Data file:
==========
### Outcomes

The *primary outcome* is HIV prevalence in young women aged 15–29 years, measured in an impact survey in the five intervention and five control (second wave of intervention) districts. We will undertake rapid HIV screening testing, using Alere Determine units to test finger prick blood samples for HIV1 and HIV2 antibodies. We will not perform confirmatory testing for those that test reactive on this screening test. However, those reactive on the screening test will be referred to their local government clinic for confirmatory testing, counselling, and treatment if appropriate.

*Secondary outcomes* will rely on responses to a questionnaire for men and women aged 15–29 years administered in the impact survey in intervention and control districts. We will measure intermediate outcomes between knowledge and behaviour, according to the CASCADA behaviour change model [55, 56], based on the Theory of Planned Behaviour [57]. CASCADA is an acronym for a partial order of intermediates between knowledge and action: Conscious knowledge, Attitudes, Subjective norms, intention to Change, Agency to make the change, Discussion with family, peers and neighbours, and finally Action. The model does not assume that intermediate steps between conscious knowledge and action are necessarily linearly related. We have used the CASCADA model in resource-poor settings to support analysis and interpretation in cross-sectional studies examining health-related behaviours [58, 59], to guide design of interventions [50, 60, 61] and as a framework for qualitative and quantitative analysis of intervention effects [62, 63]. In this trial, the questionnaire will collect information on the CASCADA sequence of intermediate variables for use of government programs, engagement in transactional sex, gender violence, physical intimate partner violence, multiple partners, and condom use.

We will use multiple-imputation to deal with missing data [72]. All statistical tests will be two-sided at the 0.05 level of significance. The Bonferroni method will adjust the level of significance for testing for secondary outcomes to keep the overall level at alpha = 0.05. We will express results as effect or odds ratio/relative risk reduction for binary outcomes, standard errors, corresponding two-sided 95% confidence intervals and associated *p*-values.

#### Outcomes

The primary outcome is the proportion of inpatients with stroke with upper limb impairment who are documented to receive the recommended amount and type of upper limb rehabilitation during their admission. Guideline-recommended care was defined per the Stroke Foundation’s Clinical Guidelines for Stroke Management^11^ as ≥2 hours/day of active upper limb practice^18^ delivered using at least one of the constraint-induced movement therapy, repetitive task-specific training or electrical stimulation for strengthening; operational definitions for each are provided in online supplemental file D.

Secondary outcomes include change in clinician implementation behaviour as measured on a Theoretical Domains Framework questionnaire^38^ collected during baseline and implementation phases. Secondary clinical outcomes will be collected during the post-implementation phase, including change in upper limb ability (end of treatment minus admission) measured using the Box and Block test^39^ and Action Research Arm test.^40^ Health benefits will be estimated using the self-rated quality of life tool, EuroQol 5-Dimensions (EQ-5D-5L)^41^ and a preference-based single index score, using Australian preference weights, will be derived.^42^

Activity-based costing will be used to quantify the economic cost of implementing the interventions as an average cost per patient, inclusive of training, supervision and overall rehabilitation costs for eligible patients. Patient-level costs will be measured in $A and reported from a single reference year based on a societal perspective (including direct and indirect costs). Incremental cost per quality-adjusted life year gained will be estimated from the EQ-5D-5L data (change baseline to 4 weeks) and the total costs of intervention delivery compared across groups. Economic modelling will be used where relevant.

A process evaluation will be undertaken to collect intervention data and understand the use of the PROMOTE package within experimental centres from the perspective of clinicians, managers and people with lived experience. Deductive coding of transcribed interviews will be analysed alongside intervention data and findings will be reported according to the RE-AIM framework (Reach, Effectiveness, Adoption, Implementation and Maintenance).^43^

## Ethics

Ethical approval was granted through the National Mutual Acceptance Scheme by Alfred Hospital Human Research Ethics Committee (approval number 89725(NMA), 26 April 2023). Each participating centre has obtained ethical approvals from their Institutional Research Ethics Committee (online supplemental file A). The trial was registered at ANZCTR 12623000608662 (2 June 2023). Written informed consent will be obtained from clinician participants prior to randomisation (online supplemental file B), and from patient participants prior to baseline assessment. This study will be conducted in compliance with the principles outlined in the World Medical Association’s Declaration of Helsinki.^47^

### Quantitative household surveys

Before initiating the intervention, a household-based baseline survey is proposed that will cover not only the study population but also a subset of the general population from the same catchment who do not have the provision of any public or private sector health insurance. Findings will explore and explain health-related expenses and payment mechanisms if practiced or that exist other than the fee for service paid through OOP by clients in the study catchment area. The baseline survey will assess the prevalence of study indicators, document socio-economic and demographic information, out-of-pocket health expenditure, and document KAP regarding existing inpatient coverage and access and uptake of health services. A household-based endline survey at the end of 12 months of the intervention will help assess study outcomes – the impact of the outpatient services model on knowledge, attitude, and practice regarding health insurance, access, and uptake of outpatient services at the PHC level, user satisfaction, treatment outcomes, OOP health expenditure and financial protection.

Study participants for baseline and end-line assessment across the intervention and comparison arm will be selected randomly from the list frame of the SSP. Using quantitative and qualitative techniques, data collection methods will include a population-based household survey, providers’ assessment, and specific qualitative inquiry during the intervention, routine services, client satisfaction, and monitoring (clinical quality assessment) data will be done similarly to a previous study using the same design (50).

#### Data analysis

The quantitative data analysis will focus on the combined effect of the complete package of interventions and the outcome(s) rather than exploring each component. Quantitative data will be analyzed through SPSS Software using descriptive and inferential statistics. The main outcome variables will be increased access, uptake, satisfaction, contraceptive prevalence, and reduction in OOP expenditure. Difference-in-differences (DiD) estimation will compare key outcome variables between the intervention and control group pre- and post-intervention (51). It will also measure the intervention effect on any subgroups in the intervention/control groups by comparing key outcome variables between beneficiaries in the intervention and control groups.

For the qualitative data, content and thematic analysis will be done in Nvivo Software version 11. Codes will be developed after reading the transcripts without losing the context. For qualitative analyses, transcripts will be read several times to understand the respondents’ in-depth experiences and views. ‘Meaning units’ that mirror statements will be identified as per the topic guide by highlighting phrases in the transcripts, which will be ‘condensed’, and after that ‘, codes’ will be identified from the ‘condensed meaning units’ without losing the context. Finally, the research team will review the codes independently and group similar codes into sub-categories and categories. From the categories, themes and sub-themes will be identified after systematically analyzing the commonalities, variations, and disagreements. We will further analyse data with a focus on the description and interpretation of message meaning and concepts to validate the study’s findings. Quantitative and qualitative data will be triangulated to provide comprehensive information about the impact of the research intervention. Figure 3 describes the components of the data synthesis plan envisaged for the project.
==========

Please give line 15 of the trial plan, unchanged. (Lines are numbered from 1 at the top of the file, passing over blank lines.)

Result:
#### Data analysis